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A report from the Livermore Fly-in Submitted by Jim Masal

How they managed it I don't know, but the Livermore boys got speed guru Gary Hertzler to motor on up to LVK as a sort >of "keynote speaker." Many of you know that Gary has been flying his VariEZ for many years. For a long time it was powered by an A-80 and he used to beat the pants off of many higher powered birds in the CAFE 40o races of long ago. He did it by being consistently greedy for every half knot of speed he could squeeze out of his airframe. It was meticulous work. He came to Northern Caleeeeeeefornia to share some of his experience with us, not only by slide presentation but by individually critiquing nearly every plane at our site.

Pity poor Thayer whose Q2 wheelpants were closest to the door and got particularly hammered by Gary first. I shudder to think Thayer might get motivated to improve his aerodynamics with MORE work, as his Q has been "close" to flying for too many years. (All I gotta do is....). But, nobody's pants passed muster anyway. Gary believes we could gain 5 kts or more with an improved aerodynamic pant.

Improvements? He suggests the pant leading edge should be rounded like a bullet nose, not flat (as many are) or pointed or even raked back as on a Q-1. All joined surfaces should be generously rounded such as where the sides meet at the front and along the joint with the canard. The sides of our pants have a pronounced flatness and maybe as little as a half inch of foam tapered back from the point of max thickness into a teardrop in plan view would be better and not affect the axle hole. (See drawing on next page.) From a side view, the curve of the pant tapers to the aft end; the taper (slope) should be the same on both top and up from the bottom and would end in about a 4 inch tall "blade" shape, thus eliminating an ankle gouging bloody point.

The aim is to make the air pressures around the pant equal at all points.

About wing tips, bullet nosed rounded ones would be best, flat cutoff ones poor and Hoerners good. Maybe you guys who want sex appeal will just have to give up some speed here! Each tip strobe on a cutoff tip takes 0.8 hp to drive it around at 150 kts. The vortex tends to curl over the upper tip and reduces effective span.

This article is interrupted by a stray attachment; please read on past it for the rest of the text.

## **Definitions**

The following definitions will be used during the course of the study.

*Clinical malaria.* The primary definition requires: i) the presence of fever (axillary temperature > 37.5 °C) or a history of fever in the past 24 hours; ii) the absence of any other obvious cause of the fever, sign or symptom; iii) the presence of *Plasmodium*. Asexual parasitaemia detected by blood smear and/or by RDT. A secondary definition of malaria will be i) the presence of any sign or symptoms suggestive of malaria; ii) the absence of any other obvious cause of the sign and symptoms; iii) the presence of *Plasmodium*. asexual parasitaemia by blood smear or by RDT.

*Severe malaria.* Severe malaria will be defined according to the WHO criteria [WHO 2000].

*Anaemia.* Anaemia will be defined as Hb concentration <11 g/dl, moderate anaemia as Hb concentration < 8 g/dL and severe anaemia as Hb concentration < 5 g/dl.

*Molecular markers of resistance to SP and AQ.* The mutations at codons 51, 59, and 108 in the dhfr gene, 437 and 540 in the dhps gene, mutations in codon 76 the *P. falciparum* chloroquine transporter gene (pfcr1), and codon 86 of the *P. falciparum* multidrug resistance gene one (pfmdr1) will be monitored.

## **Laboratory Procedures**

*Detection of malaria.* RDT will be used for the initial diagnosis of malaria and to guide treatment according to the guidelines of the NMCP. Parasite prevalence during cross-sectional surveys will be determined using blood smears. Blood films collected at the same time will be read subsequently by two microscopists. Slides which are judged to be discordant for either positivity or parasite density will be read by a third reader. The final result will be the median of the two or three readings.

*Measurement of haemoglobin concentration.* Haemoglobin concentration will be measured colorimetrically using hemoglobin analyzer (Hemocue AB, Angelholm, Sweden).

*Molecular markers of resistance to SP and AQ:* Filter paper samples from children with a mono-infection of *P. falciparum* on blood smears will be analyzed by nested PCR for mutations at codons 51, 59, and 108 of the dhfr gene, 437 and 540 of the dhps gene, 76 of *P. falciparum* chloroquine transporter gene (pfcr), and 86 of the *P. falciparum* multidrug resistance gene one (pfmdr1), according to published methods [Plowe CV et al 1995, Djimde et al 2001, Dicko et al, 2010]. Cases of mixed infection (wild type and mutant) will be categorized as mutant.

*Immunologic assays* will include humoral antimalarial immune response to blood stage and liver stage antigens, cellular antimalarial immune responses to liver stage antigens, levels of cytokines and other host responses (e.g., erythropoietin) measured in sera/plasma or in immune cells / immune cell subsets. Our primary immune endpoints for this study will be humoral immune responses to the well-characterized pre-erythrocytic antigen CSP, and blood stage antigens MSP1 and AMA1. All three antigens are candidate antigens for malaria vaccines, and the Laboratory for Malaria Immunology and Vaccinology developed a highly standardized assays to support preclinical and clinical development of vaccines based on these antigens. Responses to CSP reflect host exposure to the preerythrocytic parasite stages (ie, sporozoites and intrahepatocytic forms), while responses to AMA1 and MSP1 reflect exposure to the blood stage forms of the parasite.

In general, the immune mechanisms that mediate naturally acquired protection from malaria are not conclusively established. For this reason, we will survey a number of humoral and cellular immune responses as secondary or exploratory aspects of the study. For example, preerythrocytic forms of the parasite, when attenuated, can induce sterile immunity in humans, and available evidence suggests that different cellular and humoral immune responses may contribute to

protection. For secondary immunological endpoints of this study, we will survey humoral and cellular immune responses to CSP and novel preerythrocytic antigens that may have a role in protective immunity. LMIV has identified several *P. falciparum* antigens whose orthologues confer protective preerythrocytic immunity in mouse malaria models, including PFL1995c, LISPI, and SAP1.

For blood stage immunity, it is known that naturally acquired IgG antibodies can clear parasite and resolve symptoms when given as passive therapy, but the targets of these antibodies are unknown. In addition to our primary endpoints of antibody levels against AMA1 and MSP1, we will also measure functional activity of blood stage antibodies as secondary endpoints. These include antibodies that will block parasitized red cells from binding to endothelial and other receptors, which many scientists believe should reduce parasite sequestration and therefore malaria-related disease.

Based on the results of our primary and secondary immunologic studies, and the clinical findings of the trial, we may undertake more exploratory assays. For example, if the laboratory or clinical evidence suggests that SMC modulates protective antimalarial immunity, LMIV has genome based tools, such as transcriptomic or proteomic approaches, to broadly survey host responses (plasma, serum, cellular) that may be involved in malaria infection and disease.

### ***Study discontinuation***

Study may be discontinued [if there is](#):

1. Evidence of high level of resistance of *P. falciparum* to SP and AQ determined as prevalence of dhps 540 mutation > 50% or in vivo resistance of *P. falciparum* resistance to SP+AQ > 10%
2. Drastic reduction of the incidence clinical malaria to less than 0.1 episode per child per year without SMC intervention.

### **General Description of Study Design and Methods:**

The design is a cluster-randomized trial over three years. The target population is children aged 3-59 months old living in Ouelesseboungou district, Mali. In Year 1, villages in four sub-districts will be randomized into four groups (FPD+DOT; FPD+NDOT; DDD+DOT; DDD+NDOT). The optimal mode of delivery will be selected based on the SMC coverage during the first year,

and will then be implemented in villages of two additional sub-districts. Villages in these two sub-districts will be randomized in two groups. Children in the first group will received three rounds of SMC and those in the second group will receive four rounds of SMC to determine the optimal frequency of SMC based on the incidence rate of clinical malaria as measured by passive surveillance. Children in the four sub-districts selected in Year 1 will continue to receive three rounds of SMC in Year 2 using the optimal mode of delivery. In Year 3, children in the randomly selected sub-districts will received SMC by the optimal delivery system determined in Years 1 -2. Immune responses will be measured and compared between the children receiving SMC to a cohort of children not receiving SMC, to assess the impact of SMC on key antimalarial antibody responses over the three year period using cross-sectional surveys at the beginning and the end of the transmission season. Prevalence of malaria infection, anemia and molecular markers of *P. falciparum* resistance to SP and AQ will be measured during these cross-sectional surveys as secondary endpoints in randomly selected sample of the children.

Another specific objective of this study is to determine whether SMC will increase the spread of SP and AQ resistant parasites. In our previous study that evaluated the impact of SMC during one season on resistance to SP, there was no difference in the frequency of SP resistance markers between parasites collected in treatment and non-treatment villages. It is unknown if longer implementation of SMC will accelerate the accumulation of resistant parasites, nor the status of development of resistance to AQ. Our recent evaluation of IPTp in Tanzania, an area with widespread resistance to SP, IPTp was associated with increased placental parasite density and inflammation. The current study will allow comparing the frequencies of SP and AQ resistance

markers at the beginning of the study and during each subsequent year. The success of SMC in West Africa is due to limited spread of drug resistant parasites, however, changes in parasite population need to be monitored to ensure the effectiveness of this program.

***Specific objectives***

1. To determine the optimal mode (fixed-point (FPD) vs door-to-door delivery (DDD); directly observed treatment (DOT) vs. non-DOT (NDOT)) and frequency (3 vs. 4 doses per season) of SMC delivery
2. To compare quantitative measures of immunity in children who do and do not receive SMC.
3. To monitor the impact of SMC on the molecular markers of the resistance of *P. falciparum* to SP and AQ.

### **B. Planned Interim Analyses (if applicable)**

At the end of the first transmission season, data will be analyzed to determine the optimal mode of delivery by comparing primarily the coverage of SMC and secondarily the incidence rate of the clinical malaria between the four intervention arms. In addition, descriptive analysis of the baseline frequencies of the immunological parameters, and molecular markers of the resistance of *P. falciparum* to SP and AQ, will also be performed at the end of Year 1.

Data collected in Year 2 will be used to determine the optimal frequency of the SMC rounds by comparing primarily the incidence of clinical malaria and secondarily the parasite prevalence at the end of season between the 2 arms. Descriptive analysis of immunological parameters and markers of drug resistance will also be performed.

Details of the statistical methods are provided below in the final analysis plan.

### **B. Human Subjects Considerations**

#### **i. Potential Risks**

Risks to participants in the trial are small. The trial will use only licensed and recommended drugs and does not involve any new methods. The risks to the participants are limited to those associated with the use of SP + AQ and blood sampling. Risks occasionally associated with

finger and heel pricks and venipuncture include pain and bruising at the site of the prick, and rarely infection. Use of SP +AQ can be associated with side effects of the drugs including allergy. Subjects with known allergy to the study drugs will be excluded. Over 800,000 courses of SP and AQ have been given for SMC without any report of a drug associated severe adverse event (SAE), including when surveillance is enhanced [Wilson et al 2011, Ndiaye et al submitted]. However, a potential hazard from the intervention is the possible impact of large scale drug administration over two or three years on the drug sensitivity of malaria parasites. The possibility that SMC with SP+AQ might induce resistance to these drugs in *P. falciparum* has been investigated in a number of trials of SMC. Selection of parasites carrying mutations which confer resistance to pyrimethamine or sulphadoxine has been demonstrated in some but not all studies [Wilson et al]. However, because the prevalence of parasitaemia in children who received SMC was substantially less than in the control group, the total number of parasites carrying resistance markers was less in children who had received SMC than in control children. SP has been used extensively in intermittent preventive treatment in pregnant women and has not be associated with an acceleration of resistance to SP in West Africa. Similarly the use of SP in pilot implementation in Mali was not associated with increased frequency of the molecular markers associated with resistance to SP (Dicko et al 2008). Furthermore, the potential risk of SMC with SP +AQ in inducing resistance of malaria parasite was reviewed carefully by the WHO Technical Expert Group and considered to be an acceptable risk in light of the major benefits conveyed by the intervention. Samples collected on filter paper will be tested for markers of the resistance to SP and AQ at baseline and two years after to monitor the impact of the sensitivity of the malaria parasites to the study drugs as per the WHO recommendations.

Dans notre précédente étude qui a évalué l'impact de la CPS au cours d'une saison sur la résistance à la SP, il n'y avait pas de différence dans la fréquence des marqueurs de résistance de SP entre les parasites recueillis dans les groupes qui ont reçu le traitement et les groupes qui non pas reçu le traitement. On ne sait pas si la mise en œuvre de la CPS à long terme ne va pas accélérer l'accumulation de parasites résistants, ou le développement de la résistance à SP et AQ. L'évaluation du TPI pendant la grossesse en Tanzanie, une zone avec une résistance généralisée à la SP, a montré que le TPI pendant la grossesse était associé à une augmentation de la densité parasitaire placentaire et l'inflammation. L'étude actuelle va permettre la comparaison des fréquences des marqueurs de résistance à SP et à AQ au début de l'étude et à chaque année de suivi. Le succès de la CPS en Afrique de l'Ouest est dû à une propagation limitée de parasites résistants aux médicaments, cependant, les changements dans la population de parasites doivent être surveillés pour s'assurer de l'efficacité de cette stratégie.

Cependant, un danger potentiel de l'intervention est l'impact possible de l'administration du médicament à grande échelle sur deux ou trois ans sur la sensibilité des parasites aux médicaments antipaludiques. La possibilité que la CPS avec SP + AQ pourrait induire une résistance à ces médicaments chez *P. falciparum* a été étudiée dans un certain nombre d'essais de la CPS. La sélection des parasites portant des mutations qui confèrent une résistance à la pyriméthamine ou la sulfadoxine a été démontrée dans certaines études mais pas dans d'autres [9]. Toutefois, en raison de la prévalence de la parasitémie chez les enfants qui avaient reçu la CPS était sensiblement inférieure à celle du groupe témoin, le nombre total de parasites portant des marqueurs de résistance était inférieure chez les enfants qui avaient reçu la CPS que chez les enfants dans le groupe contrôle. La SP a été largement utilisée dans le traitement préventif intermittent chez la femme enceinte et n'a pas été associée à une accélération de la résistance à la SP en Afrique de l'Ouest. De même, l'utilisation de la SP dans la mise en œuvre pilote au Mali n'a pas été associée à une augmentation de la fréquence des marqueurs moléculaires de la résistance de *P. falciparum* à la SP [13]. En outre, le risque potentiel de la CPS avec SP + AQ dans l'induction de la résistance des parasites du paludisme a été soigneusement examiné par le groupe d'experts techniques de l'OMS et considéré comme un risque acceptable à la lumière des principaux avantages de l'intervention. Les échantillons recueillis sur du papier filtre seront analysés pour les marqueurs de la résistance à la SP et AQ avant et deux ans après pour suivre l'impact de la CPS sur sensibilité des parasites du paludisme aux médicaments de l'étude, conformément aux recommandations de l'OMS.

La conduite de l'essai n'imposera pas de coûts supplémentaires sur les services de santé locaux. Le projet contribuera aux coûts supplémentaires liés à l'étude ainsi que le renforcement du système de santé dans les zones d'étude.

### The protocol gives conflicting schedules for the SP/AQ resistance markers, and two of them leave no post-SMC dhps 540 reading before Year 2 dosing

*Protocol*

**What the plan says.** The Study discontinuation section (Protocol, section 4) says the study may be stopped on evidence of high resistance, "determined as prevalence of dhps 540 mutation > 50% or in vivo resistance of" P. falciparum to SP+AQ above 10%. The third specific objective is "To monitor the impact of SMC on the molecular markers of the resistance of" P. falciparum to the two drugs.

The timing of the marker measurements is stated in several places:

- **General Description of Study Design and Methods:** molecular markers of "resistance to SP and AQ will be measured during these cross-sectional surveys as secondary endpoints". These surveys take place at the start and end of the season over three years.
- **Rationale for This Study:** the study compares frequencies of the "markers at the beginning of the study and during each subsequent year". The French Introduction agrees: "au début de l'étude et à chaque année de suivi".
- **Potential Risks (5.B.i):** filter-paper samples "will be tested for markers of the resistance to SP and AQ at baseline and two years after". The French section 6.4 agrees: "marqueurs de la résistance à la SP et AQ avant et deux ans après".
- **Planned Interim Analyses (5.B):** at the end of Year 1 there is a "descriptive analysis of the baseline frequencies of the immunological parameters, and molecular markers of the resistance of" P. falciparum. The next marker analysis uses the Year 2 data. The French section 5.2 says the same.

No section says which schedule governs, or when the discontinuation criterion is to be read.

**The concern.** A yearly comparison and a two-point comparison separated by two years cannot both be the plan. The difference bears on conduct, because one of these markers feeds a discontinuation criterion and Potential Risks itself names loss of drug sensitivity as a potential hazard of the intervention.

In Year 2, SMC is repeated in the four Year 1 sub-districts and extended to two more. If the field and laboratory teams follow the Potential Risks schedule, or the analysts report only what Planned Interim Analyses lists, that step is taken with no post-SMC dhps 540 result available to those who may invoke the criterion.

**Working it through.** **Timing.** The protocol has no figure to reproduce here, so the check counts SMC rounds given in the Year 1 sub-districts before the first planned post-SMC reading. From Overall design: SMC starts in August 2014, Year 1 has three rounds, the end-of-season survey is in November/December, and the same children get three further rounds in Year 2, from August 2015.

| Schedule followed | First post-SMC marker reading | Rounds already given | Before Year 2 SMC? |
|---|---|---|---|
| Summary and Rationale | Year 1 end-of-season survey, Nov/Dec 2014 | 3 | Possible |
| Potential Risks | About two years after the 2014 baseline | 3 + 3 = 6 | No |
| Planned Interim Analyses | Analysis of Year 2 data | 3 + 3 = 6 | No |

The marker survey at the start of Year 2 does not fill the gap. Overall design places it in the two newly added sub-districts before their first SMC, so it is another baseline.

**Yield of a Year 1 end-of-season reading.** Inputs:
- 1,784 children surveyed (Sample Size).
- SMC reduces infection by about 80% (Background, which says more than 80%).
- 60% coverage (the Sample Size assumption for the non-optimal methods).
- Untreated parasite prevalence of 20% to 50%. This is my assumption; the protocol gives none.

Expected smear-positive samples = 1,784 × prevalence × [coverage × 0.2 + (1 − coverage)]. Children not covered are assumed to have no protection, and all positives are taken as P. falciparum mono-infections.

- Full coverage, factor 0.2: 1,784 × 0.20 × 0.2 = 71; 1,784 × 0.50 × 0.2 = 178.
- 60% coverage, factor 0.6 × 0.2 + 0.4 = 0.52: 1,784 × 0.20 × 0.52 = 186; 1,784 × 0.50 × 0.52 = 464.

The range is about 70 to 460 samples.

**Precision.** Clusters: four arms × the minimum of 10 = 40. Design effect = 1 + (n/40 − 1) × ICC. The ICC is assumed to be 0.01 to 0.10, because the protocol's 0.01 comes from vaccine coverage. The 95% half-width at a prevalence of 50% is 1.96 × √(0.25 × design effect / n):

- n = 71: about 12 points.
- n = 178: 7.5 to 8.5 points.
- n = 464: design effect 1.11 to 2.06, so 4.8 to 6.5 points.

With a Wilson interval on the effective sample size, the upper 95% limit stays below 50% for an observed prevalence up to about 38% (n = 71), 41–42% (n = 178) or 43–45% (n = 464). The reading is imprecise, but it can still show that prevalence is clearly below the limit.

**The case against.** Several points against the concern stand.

Think about your exhaust pipes: a 1 inch diameter pipe by 1 ft. takes 2.8 hp. to drive it around! End them inside or backward pointing (where you will still get some plume drag).

Fuse joint at aft canard is a big drag. An air tuft video of Jon Finley's plane visualized that for us. The best joint angle is 90 degrees. Failing that, avoid acute angles. We have a rounded fuselage and the tufts are pretty smooth until the elevator joint area. Some attention to filleting a 90 degree in the elevator joint area would be more speedy. Finley's tufted main wing joint looks pretty clean. Engine cooling drag. Engine inlets should be nicely curved and all edges and turns of inside ducting should be also. Gary had quite a bit more to say about this but you had to be there for the slides. But this interested me: our firewalls come straight down to the bottom of the fuse. Gary depicted one which had a generous radius near the bottom... maybe the radius of a CD disc. You want to slow cooling air down on entry via expanding ducts then speed it up to free stream velocity as it exits by gently narrowing its path.

Exit cockpit cooling. Most experimentals have enough canopy leaks to suffice. NACA inlets are effective but outlets should have parallel walls and should be submerged to speed up air to free stream velocity. Patillo has a nice outlet behind the top of his main wing and Gary suggested it would be less draggy if it were flush. He thought an air exit on the bottom fuselage near the tailwheel would be quite good. The tailwheel is making an air ruckus back there anyway.

Hertzler talked props. He has a growing side business making wood props for the EZ pushers and a couple of tractors. but not ours, so don't get your checkbooks out! He admits he was glad to come to our fete because he doesn't know much about the performance of our ships and wanted to educate hisself.

Gary uses clear maple blanks to make props which are covered with a ply of carbon (stiff, to take loads) and a top ply of bid oriented at 45 degrees. Plies don't wrap. Erosion protection is provided by a rubberized material forming the leading edge. His props are straight at the trailing edge with a scimitar leading edge to provide some of the advantages of a swept wing. He believes that for our range of power and speed a 3 blade prop is no advantage (but ref. to sexiness mentioned earlier). Gary believes to avoid prop vibration it must be balanced by weight such that it will stay still in all clock positions and that each prop blade should be accurately contoured to give the same lift blade to blade at each station. And. each blade should track accurately. He once found a prop that had a flex node a few inches from the tip on one blade but not on the other.

Hertzler is all about flying efficiently. His aerodynamic clean up is not so much to fly like a bat-outta-hell as it is to drop his fuel consumption. He offered some good tips about that and one of many was that he flies his climb (after it's established), cruise and descent LOP. He'll run 65% in climb, 40% cruise and comes down properly leaned on descent.

It was a special treat to have this knowledgeable wizard with us in a more personal venue.

You can order a printed copy of Q-talk #137 by using the Q-talk Back Issue Order Page.